Living alone in the country brings the meaning of work into a very different light from the one I was bathing in as a young adult. Relationships structuring the day are for the most part within a naturally abundant world that, even with a history of human intervention, continues to dominate the landscape. The concrete world of large city and complex combinations of human with built environment no longer court me the same way. Where once I was dazzled and inspired to work and live and love in such a place, it is the complex combinations of stone, water, wood, and plant working to be seen in the light at the brook that now inspire me every day…


I’ve had a young houseguest for the past ten days. She is a gifted artist and very sensitive. We talk a lot about being in relation to other people and how hard it is to stay open when we feel hurt as keenly as joy, how easy it is to bury ourselves into creative work that absorbs us so much that time suspends. I found myself reminiscing with her the other day, sharing that when I was her age (seventeen) I had spent my summer at a career discovery program for architecture. When I arrived at the campus where I was to study, I didn’t even know who Frank Lloyd Wright was. By the time I left, I had already visited his famous home of ‘Falling Water’ and was completely in love with this work of making architecture.

I have a favorite expression. I say, “Everything I do is work, and I just happen to get paid for some of it.” My youth in the city was filled with the hubris of being a builder of dreams on every level and my focused passion was consumed by a profession I was paid well enough for. Now, my middle age in the country is filled with the consequence and ripple effect of every choice made, understanding that if I am to be sustained moving into my elder years, I need to trust the full range of all my abilities. This is not news I think. I’ve simply discovered that the ‘work’ of stacking wood, mowing the lawn, growing food, cleaning the house or preparing a meal happily holds the same weight as the creative work I so covet, which now includes yoga practice, quilt-making and writing in addition to architectural practice.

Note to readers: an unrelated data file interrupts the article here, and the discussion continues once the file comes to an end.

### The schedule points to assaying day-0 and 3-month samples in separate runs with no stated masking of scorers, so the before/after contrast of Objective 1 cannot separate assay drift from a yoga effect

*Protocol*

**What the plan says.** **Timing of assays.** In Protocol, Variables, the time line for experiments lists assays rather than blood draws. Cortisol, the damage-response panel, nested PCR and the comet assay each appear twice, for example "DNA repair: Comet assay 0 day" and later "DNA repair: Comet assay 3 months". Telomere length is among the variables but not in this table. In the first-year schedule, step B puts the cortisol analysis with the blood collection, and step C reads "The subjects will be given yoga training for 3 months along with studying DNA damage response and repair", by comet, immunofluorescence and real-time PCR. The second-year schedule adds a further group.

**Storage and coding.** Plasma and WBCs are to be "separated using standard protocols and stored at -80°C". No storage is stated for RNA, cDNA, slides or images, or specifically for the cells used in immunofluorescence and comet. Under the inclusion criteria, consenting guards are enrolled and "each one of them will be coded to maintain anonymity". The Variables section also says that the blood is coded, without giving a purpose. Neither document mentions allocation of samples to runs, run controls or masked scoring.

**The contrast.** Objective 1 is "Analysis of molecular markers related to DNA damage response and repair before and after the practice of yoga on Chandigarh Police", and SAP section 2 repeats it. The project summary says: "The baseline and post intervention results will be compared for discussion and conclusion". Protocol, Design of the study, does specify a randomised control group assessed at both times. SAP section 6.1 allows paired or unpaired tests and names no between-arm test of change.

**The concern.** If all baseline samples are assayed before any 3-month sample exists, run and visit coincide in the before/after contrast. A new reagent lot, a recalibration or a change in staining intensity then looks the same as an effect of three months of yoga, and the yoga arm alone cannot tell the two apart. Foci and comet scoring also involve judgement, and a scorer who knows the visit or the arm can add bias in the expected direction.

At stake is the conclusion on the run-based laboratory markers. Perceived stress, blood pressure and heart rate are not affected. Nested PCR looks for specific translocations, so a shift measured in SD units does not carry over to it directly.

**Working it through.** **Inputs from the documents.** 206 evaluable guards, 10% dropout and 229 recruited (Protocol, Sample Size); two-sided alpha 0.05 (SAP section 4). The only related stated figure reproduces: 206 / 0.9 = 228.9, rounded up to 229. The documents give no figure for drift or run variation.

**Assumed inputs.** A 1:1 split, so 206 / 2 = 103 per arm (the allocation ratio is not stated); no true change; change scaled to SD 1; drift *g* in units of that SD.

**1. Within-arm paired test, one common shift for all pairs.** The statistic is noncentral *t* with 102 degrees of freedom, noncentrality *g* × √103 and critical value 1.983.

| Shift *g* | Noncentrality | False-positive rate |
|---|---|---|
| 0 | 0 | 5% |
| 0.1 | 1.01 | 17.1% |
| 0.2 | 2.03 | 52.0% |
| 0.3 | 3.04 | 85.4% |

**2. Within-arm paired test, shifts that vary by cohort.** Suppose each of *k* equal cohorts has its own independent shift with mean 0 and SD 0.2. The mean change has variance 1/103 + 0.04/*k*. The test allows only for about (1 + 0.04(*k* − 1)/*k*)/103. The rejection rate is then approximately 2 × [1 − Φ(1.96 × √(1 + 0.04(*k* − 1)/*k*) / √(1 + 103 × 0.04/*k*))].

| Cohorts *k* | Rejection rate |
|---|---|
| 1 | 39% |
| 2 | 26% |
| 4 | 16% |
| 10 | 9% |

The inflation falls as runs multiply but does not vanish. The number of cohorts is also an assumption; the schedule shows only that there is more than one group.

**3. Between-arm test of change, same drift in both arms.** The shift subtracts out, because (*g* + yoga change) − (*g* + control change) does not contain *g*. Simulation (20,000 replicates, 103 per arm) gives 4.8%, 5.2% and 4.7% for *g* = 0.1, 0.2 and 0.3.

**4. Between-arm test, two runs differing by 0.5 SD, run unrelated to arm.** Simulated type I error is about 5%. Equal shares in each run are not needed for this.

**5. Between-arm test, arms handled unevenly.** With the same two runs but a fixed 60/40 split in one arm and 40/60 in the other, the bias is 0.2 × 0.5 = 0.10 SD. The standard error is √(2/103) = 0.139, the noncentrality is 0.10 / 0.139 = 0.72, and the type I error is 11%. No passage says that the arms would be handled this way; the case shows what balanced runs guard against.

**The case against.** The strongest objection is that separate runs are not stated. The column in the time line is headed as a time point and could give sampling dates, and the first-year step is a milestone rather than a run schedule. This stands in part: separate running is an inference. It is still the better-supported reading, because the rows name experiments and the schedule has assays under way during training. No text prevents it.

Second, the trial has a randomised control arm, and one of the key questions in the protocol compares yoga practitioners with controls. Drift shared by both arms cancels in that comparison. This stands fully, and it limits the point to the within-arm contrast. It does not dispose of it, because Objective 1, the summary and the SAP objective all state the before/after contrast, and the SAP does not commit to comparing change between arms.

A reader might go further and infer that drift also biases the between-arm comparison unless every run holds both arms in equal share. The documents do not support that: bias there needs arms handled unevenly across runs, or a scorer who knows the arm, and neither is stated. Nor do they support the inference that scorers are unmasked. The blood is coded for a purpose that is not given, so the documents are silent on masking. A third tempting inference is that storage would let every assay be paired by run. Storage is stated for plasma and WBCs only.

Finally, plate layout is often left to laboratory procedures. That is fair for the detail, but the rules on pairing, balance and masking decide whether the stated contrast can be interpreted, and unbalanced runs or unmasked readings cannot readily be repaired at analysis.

Like my breakfast soup today. There is just a bowlful left in the bottom of the pan from dinner last night. The soup was a thrown together affair, a couple of cups of chicken broth, the leftover half can of diced organic tomatoes, the last half cup of homemade bean soup with garlic and parsley, a small bulb of fennel and two potatoes just picked fresh from the farm, and a large dollop of leftover pesto. I bring this last bit of dinner to a boil, crack a large egg into the pot, and watch it poach in the soup. Delicious! So satisfying. Containing a weeks worth of work and the energy of being connected in the rich complexity of where I am.


Sustained by these complex relationships, I think survival depends on this balance. As does maintaining the balance in relation to the human community of which I am a part.

Interestingly enough, my young houseguest does not share my enthusiasm for the charm of being in the woods and watching the beauty there. I have already fallen into the assumption that this place I call inspiring would be so for everyone!  Of course this kind of assumption serves no one.  She is figuring out her own balance in her own way. So it was a gift yesterday to slowly stroll the edges of the sacred brook, alone, seeing the brilliance of color on the water in the light, swirling in and around a world of variety, connecting to the passion of the seventeen year old that still lives in me.

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The difference is that now I can so clearly see how this passion is part of a much larger web than what I could understand back then. It’s taken me a long time to really see and live this truth.  I think, maybe the best way to serve is to continue to hold my passion just this way. And I am heartened when I watch the new generation of ‘workers’ coming in, living in a global consciousness that lights the palette of choices for working in a very different way, defining a very different kind of balance in work that might be necessary for their survival too…

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